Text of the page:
But I want you to be aware that chances are you’re contractually obligated to tell your insurance company every time you’re involved in an accident.
Your Insurance Policy Has Other Benefits You Can Use
Another reason to use your own insurance policy is you probably have benefits you can tap into that you may not even know about.
For example, you may have something called med pay or medical payments coverage, that will cover the first 2,500 or $5,000 of your medical bills. That’s a really important benefit you probably have in your auto insurance policy especially if you have a lot of co-pays.
In addition, you want to put your insurer on notice about the accident because you may have to claim uninsured or under-insured motorist coverage. These are a type of insurance that may be in your policy that will protect you in the event that the guy who hits you doesn’t have insurance or has a very small insurance policy.
Will My Rates Go Up If I File a Claim With My Insurance?
A question I get asked often is won’t this cause my rates to go up? Some experts will tell you that the answer is no. But that is not the truth.
No attorney, none of us can tell you what’s going to happen to your insurance rates. I can’t tell you what State Farm or Allstate is going to do.
However, I can tell you generally speaking, what I’ve seen in that is if you’re not responsible for the accident, your rates, generally speaking, don’t go up.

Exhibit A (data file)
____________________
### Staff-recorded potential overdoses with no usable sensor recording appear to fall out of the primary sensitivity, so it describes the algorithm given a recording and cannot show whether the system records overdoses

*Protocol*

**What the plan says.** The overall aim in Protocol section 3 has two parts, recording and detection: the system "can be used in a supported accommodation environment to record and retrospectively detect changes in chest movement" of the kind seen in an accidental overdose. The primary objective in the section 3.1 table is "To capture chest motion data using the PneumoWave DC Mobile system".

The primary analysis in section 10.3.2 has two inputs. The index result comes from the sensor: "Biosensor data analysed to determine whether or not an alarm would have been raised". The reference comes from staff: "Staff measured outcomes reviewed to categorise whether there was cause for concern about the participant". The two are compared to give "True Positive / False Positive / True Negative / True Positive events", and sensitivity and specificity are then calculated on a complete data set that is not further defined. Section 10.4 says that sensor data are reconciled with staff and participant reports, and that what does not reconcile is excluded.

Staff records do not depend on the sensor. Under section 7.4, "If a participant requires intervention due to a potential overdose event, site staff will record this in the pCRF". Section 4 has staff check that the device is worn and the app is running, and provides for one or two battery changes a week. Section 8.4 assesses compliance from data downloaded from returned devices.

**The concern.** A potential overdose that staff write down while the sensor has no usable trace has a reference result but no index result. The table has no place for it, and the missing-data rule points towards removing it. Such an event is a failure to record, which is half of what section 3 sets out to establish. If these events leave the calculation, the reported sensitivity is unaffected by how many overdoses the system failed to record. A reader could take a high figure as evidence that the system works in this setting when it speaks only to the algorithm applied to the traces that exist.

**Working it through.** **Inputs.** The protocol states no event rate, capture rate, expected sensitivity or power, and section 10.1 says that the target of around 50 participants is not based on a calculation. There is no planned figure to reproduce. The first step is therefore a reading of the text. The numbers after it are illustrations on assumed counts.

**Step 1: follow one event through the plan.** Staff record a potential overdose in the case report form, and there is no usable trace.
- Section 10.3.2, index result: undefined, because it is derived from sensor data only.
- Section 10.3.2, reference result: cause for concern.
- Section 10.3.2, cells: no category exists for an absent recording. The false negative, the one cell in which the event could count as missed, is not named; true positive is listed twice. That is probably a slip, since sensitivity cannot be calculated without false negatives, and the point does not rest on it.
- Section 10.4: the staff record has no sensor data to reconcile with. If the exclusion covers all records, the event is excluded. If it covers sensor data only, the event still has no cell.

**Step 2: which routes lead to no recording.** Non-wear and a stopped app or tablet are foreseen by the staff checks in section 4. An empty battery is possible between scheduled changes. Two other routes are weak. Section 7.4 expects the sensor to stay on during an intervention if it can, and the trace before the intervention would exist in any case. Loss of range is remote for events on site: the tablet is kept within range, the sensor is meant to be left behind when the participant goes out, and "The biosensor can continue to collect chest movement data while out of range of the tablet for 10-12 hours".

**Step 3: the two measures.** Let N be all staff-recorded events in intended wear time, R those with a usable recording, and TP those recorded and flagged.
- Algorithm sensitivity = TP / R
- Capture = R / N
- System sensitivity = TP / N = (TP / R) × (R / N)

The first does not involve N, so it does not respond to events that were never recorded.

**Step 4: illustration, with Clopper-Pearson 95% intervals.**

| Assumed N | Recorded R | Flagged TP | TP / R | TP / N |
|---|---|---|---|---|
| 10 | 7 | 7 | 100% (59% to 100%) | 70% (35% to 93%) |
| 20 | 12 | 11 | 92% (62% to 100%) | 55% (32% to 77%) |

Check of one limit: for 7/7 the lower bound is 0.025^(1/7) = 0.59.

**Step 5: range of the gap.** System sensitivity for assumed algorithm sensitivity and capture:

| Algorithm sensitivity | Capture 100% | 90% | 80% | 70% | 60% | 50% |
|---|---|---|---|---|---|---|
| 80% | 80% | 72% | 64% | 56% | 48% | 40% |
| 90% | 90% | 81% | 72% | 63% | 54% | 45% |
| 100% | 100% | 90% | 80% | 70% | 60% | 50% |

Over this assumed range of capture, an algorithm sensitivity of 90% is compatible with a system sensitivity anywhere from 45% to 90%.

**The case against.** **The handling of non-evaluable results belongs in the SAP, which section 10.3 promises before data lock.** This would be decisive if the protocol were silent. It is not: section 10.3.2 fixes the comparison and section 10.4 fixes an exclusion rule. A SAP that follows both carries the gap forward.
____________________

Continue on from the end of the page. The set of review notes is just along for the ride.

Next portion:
However, you could have had five accidents and that might’ve triggered something on State Farm’s end to cause your policy rates to go up.
So, no one can guarantee anything when it comes to these companies. However, I would argue – don’t worry about it. This is the reason you have insurance in the first place. So that G-d forbid you got in an accident, you’d be insured.
When Should You Not Use Your Own Insurance Policy to Pay for Your Property Damage?
There are a couple of common scenarios. First, if you have a very high deductible. Anytime you use your own insurance, you’re going to have to pay your deductible, whether it’s $500 or $1,000 dollars or more.
So, if you can’t afford your deductible, then the better route is to use the third party’s insurance company to pay for your property damages. Now, I still recommend using your own insurance because if you can afford it, if you can put the $500 deductible on a credit card, it’ll still get your property damage fixed quicker.